Methods | Statistics | Clinical | Educational | Industrial | Professional items | World psychology |
Disinformation is the deliberate dissemination of false information. It may include the distribution of forged documents, manuscripts, and photographs, or propagation of malicious rumours and fabricated intelligence. In the context of espionage or military intelligence, it is the spreading of deliberately false information to mislead an enemy as to one's position or course of action. It also includes the distortion of true information in such a way as to render it useless.
Disinformation techniques may also be found in commerce and government, used by one group to try to undermine the position of a competitor. It in fact is the act of deception and blatant false statements to convince someone of an untruth
Disinformation differs from propaganda in that its true source is concealed, and it usually involves some clandestine action. Unlike propaganda and Big Lie techniques designed to engage emotional support, disinformation is designed to manipulate the audience at the rational level by either discrediting conflicting information or supporting false conclusions.
Another technique of concealing facts, or censorship is also used if the group can affect such control. When channels of information cannot be completely closed, they can be rendered useless by filling them with disinformation, effectively lowering their signal-to-noise ratio.
The Cold War made disinformation a recognized military and political tactic, though disinformation is generally more subtle and designed to remain unnoticed by the target audience.
Disinformation should not be confused with misinformation, which is not deliberate; i.e., the person or news source forwarding the information doesn't know it's not true and/or actually believes it; thus, disinformation can be relayed as misinformation if the one relaying the message is not aware that the originator of the message deliberately manufactured false information and offered it up for distribution. Whether the target of such an attack is to mislead the end user of the information or if the disinformation is meant to destroy the credibility of those gullible enough to relay it (usually news agencies) and not really caring what damage it does to the ultimate recipient must be judged on a per case basis.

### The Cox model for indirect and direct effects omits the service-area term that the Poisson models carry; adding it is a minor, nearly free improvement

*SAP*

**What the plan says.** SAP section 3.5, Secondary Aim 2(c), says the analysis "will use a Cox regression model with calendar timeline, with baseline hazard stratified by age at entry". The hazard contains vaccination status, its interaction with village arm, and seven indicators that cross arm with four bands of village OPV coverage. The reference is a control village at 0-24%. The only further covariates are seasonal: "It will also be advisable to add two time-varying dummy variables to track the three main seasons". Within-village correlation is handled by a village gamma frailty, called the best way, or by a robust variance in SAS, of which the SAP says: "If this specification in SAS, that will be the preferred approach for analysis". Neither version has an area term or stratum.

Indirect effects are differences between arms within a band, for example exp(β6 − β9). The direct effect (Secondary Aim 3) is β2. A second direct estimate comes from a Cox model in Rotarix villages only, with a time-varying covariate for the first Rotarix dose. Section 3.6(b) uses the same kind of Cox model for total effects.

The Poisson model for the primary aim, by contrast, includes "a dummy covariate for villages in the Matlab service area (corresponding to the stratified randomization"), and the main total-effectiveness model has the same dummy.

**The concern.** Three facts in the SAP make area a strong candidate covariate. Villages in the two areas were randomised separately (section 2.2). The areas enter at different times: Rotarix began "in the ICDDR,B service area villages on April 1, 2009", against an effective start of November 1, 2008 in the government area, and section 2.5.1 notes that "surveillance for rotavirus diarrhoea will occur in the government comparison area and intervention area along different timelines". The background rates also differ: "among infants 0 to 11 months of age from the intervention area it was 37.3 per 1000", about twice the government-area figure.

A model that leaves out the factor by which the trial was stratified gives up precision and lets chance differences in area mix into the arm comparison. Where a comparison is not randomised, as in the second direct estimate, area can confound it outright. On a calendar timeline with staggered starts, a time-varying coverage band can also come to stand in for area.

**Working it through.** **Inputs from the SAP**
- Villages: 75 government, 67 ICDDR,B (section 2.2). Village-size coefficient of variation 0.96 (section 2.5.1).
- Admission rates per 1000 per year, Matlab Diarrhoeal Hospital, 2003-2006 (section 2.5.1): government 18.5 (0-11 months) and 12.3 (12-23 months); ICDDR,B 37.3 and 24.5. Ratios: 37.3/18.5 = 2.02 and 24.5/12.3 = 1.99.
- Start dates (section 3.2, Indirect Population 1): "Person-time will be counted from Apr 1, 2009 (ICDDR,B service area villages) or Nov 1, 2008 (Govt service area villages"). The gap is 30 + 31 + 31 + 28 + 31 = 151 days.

Examples of disinformationEdit
The classic example of disinformation was during the Second World War, leading up to the D-Day landings, when British intelligence convinced the German Armed Forces that a much larger invasion force was about to cross the English Channel from Kent, England. In reality, the Normandy landings were the main attempt at establishing a beachhead, made easier by the German Command's reluctance to commit its armies.
In 1986, national security adviser John Poindexter wrote for President Reagan a "disinformation program" aimed at destabilizing Libya's Col. Muammar Qaddafi by false reports in the foreign press about an impending conflict between the two countries. But the false information reached an American newspaper, The Wall Street Journal - a phenomenon known in the trade as "blowback." 
Many 9/11 researchers (notably Mark Robinowitz) have accused some other popular 9/11 conspiracy sites of fostering conspiracy theories as disinformation meant to discredit and distract the 9/11 Truth Movement .
- Crash Course in KGB/SVR/FSB Disinformation and Active Measures - by The Centre for Counterintelligence and Security Studies, USA
- Identifying Misinformation - by US State Department
- Disinformation - from Encyclopedia of Intelligence
- Disinformation - a learning resource from the British Library including an interactive movie and activities
|This page uses Creative Commons Licensed content from Wikipedia (view authors).|